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CLIFTON GROVE, by             Poem Explanation         Poet's Biography
First Line: Lo! In the west, fast fades the lingering
Last Line: The hosts of sylphids on the moon-beam sail
Subject(s): Clifton, England

Come, Anna! come, and leave awhile
Thy fretful cares and thy laborious moil;
Leave the gay and giddy throng,
Pleasure's rosy paths along;
Leave the world's bewildering strife,
The golden dream, the cares of life;
Come, and in my rural bower,
While away the lazy hour;
Mark the sunbeam's paly light,
Faintly tingling through the night;
Mark how sweetly yon woodbine
Breathes its fragrance on the wind.
Come, Anna! I'll dispel thy care,
And soothe with hope the throb of deep despair:
I'll bid the azure sparkle clear,
And gild with light the falling tear;
I'll pluck the rose from danger's steep,
And plant it on the bank so deep:
I'll chase the sprite of stubborn woe,
And bid thy heart with rapture glow;
I'll soothe thy soul with harmony,
And with thy lover roam the lea.
Mark yon oak, with ivy brown,
Whose broad roots, twisting, clasp the ground;
Mark the boughs that sweep so wide,
And cast a deep and cooling shade;
Mark how sweet the thrush's song,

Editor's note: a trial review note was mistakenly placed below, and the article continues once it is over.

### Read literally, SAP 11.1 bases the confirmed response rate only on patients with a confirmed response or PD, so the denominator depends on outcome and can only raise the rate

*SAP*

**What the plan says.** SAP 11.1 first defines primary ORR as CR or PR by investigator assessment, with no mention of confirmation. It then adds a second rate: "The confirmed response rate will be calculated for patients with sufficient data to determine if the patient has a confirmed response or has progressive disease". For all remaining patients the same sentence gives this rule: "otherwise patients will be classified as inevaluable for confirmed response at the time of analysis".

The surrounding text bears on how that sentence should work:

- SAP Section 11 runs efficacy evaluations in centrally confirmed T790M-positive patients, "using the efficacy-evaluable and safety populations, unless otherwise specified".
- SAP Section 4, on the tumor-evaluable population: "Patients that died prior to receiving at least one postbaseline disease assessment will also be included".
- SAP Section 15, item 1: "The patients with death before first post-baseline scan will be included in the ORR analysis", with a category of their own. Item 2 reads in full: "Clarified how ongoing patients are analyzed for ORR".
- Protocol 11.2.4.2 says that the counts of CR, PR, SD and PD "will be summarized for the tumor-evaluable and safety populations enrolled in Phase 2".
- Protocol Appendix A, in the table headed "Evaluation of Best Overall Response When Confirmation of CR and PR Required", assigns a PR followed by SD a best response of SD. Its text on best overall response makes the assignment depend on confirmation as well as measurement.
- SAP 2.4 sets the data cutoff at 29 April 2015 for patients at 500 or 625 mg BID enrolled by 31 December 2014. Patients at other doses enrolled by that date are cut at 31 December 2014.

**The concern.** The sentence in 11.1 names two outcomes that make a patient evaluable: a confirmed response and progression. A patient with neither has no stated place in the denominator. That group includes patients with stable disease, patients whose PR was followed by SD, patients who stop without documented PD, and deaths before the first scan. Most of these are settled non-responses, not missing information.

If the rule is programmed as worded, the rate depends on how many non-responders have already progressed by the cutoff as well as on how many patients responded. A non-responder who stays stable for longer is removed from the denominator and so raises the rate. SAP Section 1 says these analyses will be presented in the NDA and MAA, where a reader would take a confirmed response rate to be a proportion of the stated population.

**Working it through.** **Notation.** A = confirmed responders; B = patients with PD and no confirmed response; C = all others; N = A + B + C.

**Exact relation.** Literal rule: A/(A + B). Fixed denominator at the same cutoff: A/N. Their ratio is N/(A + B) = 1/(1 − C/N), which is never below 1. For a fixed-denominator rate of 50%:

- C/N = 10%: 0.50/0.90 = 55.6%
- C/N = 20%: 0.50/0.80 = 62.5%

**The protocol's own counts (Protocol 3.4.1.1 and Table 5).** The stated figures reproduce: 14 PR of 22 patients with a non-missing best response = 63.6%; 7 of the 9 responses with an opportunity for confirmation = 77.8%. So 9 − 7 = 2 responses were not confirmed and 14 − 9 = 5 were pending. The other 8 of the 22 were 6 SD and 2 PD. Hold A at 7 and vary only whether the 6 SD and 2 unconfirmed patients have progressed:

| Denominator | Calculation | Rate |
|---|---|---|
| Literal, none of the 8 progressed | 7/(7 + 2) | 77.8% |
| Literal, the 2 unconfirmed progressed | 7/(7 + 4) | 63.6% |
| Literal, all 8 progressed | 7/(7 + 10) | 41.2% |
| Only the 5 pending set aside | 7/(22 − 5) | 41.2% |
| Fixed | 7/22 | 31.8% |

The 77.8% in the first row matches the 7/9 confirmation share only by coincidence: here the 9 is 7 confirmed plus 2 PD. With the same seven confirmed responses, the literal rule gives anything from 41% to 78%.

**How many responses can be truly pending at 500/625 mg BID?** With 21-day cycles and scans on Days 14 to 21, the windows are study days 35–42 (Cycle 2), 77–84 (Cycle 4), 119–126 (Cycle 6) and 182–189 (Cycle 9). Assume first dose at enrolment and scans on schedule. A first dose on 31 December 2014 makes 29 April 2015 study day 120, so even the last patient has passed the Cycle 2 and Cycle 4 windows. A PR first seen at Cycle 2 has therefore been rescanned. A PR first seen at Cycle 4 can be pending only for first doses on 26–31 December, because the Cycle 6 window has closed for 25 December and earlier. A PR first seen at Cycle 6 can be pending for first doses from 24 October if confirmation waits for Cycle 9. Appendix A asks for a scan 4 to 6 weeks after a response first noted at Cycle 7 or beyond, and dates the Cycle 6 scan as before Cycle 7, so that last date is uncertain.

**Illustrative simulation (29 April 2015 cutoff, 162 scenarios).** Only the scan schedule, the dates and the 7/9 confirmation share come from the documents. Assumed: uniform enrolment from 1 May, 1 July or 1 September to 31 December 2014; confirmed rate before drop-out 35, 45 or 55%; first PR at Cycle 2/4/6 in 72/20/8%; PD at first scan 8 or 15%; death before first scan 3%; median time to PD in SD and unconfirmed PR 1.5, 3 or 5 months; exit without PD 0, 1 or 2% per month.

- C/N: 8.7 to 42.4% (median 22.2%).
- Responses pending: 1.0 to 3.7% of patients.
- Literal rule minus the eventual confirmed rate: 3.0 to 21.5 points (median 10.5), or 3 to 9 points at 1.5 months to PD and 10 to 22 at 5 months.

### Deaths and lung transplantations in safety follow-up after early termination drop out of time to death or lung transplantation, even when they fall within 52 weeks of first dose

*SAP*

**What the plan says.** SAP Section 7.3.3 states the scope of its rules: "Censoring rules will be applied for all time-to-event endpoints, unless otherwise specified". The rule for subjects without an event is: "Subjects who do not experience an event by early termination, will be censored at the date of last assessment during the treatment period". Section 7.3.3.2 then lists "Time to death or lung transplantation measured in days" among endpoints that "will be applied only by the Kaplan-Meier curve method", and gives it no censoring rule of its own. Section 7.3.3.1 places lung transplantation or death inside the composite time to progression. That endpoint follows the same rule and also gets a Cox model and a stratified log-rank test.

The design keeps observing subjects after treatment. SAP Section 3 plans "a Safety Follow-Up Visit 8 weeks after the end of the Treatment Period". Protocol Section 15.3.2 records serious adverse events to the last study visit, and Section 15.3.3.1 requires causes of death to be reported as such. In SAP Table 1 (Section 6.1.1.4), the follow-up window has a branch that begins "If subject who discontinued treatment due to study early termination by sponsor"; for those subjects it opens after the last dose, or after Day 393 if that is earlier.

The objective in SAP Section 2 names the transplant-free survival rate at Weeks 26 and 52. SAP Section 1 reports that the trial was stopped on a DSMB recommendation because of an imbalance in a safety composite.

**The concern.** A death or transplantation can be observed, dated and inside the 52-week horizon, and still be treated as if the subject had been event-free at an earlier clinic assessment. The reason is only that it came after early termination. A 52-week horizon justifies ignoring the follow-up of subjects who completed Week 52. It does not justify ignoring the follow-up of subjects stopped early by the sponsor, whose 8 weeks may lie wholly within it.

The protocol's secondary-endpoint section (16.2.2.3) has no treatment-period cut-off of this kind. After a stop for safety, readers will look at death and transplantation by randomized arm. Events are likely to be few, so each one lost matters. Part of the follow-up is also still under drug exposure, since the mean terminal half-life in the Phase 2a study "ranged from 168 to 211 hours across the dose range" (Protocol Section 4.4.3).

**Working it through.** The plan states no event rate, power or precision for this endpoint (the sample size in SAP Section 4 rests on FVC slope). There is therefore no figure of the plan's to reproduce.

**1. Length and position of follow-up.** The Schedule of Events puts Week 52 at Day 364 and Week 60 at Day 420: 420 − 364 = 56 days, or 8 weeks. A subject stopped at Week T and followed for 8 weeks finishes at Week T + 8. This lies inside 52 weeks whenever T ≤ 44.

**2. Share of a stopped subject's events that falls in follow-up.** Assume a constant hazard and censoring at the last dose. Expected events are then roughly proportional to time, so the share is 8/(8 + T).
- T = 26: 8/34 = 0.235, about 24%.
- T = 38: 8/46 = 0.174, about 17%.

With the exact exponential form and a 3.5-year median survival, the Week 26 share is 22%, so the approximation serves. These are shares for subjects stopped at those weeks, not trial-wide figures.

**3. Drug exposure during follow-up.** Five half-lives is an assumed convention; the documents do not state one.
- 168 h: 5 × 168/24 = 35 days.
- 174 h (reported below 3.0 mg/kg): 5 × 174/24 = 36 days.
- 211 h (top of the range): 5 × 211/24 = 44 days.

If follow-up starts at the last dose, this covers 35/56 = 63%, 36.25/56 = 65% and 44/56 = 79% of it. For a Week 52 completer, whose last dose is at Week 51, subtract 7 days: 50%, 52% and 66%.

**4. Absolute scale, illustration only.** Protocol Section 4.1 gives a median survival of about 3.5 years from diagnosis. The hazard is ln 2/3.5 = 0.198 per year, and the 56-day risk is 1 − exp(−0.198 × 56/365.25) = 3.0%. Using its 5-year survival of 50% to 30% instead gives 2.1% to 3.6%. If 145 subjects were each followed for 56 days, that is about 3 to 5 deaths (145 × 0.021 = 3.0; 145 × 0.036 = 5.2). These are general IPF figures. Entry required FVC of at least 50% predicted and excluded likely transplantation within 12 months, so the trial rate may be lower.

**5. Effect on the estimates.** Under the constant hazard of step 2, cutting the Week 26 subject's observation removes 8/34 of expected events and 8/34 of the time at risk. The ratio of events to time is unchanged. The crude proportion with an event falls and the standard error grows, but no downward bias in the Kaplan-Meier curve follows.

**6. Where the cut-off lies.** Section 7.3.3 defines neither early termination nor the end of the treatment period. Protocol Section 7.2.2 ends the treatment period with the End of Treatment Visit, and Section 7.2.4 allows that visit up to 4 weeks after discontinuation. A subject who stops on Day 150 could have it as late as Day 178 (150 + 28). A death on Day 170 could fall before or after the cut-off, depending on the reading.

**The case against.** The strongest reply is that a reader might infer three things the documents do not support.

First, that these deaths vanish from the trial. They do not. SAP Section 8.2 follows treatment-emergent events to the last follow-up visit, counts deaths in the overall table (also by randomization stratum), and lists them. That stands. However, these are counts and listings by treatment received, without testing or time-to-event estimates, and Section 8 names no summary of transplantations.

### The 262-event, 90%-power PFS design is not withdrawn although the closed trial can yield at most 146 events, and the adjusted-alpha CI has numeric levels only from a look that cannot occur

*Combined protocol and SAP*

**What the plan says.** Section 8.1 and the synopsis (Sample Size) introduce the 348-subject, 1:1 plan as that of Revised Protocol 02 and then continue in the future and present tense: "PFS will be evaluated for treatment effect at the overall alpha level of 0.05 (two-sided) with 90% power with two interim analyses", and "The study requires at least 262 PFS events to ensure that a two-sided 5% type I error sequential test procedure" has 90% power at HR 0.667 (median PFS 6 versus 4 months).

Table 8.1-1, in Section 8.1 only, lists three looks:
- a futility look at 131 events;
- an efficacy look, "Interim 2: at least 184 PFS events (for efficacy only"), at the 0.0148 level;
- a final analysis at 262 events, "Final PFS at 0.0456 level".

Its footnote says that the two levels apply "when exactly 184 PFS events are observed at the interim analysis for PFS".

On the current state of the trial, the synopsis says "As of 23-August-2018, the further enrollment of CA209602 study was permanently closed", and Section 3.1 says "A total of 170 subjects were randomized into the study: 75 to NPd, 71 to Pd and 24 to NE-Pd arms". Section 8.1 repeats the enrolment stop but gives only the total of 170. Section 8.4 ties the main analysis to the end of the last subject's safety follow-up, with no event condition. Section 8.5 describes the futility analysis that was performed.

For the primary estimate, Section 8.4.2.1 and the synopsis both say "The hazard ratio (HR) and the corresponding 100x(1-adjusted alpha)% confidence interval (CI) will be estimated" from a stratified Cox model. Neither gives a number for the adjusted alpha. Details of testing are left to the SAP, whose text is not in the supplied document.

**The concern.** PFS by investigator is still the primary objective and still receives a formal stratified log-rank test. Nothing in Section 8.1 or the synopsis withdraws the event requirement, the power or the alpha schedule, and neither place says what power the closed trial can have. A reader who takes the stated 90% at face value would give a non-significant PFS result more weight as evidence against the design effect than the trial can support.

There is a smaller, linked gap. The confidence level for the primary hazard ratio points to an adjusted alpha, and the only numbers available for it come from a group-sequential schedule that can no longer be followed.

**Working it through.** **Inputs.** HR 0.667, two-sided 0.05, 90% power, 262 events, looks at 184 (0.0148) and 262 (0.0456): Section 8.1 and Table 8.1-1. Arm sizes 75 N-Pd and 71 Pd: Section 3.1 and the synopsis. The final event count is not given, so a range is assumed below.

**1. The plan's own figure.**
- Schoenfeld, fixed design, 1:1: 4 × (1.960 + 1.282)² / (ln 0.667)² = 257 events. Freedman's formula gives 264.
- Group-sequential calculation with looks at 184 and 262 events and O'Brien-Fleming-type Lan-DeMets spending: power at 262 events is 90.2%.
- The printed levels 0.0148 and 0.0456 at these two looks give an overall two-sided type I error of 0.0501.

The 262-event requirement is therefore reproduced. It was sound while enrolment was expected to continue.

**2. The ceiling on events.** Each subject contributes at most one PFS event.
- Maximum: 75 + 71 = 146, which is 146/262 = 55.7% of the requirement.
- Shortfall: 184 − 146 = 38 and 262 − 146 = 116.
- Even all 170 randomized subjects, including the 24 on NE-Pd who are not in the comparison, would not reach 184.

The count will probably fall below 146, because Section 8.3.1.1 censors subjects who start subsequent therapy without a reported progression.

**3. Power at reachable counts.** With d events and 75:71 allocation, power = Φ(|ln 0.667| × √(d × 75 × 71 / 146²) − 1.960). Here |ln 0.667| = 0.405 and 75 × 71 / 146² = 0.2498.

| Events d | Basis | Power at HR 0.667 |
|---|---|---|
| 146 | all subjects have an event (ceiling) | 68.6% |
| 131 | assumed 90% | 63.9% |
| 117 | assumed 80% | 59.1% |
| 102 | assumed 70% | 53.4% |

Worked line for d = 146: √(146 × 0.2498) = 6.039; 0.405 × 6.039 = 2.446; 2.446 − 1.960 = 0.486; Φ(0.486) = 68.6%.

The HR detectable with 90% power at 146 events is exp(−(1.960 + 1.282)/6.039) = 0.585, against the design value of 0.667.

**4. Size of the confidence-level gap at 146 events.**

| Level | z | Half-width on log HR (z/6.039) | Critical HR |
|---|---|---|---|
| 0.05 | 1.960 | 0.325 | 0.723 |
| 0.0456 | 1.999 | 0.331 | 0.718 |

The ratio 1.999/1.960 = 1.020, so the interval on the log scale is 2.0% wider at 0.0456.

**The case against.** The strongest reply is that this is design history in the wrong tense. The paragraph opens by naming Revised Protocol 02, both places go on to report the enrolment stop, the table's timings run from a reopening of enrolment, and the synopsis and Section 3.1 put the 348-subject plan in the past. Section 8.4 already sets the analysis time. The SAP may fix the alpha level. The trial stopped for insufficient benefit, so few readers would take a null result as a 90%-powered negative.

Melting on the ear along,
While the feathered choristers
Chant their prayers to night's pale queen.
And now the pale-eyed moon appears,
Her shadowy beams dispel our fears;
The silver light that tips the trees,
And trembles on the rippling seas,
The glittering stars, that gem the skies,
And all the spangled concave lies,
Combine to charm the raptured sight,
And wake to joy the soul's delight.
Thus, while we rove the dewy dell,
And on the leafy carpet dwell,
The tide of life shall sweetly flow,
Nor aught disturb our tranquil wo.
The moments, as they fleeting fly,
Shall waft sweet joy and peace of mind,
And when the hour of death draws nigh,
We'll fearless leave the world behind.
But ah! too soon the cruel morn
Compels thy lover to return,
Too soon, thy lover must depart,
And leave the charm of Clifton's heart;
Yet though he flies to distant climes,
And many a tedious league sublimes,
Still shall he oft in fancy rove,
Through Clifton's sweet and shady grove;
Still shall the moon's pale beams appear,
To shed their beauty on his bier,
And still the pensive muse shall sing,
The pleasures of that happy spring.
Then, Anna! dry thy tearful eye,
Nor let us heave the frequent sigh,
But ere we bid the world adieu,
Let's mark the friends to virtue true,
And when the solemn knell shall toll,
And life's frail pleasures cease to roll,
In friendship's arms we'll sink to rest,
And mingle with the eternal blest.

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